In our conduct experiment T2DM control rats (Group 11) exhibited persistent hyperglycemia. Treatment with CAS extract (100 and 150 mg/kg body weight) to T2DM rats reduced the elevated blood glucose level thereby showing its antihyperglycemic activity in a dose-dependent manner. Rats treated with 100 mg of CAS extract per kg body weight showed a maximum fall of 56% in blood glucose level, whereas fall of 64% was observed with the dose of 150 mg/kg body weight.

In diabetes, there is an increased glycosylation of a number of proteins, including haemoglobin and 13-crystalline of lens (Alberti and Press 1982). Hence measurement of [HbA.sub.1]c is useful in monitoring the effectiveness of therapy in diabetes (Goldstein 1995). The [HbA.sub.1]c level was found to increase in 12DM control rats (Group 11) when compared to citrate control rats (Group I). The two doses of oral administration of CAS extract (100 and 150 mg/kg body weight) decreased the [HbA.sub.1]c level by 28% and 46% respectively in a dose-dependent manner. Administration of CAS extract to T2DM rats reduced the glycosylation of haemoglobin possibly by virtue of its free radical scavenging property and thus decreased the level of [HbA.sub.1]c.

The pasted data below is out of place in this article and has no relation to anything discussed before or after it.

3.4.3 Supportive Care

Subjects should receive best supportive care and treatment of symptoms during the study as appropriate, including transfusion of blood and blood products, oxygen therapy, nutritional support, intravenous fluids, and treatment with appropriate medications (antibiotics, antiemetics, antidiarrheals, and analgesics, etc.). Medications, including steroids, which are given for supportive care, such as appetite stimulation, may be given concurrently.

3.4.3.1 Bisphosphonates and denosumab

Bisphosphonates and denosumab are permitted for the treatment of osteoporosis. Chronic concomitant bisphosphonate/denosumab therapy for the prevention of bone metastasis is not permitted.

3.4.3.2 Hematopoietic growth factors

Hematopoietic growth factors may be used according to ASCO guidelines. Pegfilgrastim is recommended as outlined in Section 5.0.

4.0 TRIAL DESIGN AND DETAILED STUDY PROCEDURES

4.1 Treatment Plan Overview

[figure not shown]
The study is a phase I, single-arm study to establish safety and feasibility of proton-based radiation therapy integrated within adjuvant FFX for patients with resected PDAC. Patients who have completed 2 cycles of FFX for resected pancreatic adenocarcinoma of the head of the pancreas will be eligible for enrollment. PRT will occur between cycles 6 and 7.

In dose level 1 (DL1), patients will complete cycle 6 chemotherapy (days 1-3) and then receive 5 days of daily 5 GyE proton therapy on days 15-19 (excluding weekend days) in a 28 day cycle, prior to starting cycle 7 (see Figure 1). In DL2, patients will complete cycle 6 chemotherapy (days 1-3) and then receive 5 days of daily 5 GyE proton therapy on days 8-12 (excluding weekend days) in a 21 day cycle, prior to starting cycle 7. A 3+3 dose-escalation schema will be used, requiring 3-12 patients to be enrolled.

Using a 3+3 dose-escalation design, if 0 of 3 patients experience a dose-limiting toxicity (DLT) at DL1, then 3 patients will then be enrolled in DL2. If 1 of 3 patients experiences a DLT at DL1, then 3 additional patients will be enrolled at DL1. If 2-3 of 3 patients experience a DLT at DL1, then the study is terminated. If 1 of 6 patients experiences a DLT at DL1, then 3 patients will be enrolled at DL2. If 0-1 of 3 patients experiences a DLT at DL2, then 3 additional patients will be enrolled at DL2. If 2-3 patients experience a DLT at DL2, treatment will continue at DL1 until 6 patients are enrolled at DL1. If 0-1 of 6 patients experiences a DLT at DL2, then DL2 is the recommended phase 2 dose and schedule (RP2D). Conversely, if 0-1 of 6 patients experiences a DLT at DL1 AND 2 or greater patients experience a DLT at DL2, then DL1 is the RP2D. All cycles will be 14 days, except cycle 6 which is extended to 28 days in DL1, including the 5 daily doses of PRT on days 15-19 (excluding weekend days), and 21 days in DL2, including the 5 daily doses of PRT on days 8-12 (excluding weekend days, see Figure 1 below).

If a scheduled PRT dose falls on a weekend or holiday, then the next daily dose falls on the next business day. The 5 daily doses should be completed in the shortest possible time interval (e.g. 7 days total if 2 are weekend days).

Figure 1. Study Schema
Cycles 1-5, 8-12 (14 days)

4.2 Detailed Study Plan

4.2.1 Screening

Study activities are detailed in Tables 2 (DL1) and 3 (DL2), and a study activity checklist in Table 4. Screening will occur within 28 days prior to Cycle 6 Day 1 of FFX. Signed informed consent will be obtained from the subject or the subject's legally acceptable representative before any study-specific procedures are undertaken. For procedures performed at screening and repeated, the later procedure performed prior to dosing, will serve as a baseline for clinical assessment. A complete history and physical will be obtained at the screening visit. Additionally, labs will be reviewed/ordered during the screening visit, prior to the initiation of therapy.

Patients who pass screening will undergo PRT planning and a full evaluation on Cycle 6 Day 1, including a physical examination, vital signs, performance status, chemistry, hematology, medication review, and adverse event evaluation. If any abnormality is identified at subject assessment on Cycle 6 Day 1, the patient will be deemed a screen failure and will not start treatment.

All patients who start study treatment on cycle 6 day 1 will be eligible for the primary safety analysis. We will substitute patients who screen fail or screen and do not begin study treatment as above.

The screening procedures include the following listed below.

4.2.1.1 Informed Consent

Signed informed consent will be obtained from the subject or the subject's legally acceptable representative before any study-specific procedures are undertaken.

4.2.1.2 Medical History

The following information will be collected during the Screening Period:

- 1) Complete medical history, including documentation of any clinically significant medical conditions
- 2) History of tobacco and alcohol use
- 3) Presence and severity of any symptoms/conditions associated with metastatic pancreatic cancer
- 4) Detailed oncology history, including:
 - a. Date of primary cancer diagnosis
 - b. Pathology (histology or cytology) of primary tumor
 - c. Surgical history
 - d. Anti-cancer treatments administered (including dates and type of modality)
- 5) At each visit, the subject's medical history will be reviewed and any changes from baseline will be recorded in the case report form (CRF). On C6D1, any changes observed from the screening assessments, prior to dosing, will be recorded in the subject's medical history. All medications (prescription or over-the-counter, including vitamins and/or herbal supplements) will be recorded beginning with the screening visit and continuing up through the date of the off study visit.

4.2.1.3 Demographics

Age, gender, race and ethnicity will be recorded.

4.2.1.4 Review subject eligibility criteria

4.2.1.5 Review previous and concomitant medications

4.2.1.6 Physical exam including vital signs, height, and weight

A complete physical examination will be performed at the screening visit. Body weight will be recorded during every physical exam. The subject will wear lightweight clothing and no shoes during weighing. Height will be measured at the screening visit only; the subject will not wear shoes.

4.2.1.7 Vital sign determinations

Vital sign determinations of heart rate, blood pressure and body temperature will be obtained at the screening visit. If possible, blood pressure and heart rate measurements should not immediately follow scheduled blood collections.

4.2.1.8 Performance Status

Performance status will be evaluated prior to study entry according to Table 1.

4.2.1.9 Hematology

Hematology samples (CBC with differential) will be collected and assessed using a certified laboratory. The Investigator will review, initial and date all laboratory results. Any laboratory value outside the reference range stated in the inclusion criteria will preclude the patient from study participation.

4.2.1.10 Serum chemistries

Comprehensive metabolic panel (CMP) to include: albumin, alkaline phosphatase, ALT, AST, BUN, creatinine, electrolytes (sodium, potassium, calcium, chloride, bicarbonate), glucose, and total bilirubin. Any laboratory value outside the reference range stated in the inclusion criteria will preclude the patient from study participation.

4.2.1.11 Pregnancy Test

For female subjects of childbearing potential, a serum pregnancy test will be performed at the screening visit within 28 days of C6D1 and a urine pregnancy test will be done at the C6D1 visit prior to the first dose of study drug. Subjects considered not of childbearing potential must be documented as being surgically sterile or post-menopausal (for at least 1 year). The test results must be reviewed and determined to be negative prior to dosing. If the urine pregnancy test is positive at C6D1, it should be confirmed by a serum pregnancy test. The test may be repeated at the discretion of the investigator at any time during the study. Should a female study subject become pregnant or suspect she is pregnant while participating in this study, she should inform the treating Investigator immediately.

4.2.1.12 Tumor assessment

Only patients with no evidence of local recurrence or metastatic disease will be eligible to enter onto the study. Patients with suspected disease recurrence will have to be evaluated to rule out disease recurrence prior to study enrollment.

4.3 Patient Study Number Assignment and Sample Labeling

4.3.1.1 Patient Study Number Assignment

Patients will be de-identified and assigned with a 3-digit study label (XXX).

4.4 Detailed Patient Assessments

Hyperinsulinemia appears to be a compensatory mechanism that responds to increased level of circulating glucose resulting in progression to insulin resistance (Goldstein 2002). The [beta]-cells normally compensate insulin resistance by secreting more amounts of insulin to maintain glucose homeostasis. Sonora et al. (1983) has reported that hyperinsulinemia is associated with decreased hepatic insulin clearance and hypersecretion of13-cells in mild glucose intolerance obese subjects. Our results clearly showed the condition of hyperinsulinemia in T2DM control rats (Group II). The hyperinsulinemia in T2DM rats is either clue to decreased hepatic clearance of insulin or by down-regulation of insulin receptors and desensitizing post receptor pathways resulting in decreased insulin binding and degradation (Lautamaki et al. 2006). Despite hyper-insulinemia, the glucose level was greater in T2DM control rats than T2DM-treated rats. Treatment withCAS extract significantly (p [less than or equal to] 0.001) reduces the elevated levels of insulin (Groups III and IV) when compared to T2DM control rats. Treatment with 150 mg of CAS extract per kg of body weight cut down insulin level by 25% (Group IV) whilst fall of 21% was observed with the close of 100 mg/kg. On its own CAS extract treatment (Group V) did not induce any significant change in the level of insulin. Hence, CAS extract treatment was found to be effective in reducing insulin level of T2DM rats by preventing hyperinsulinemia.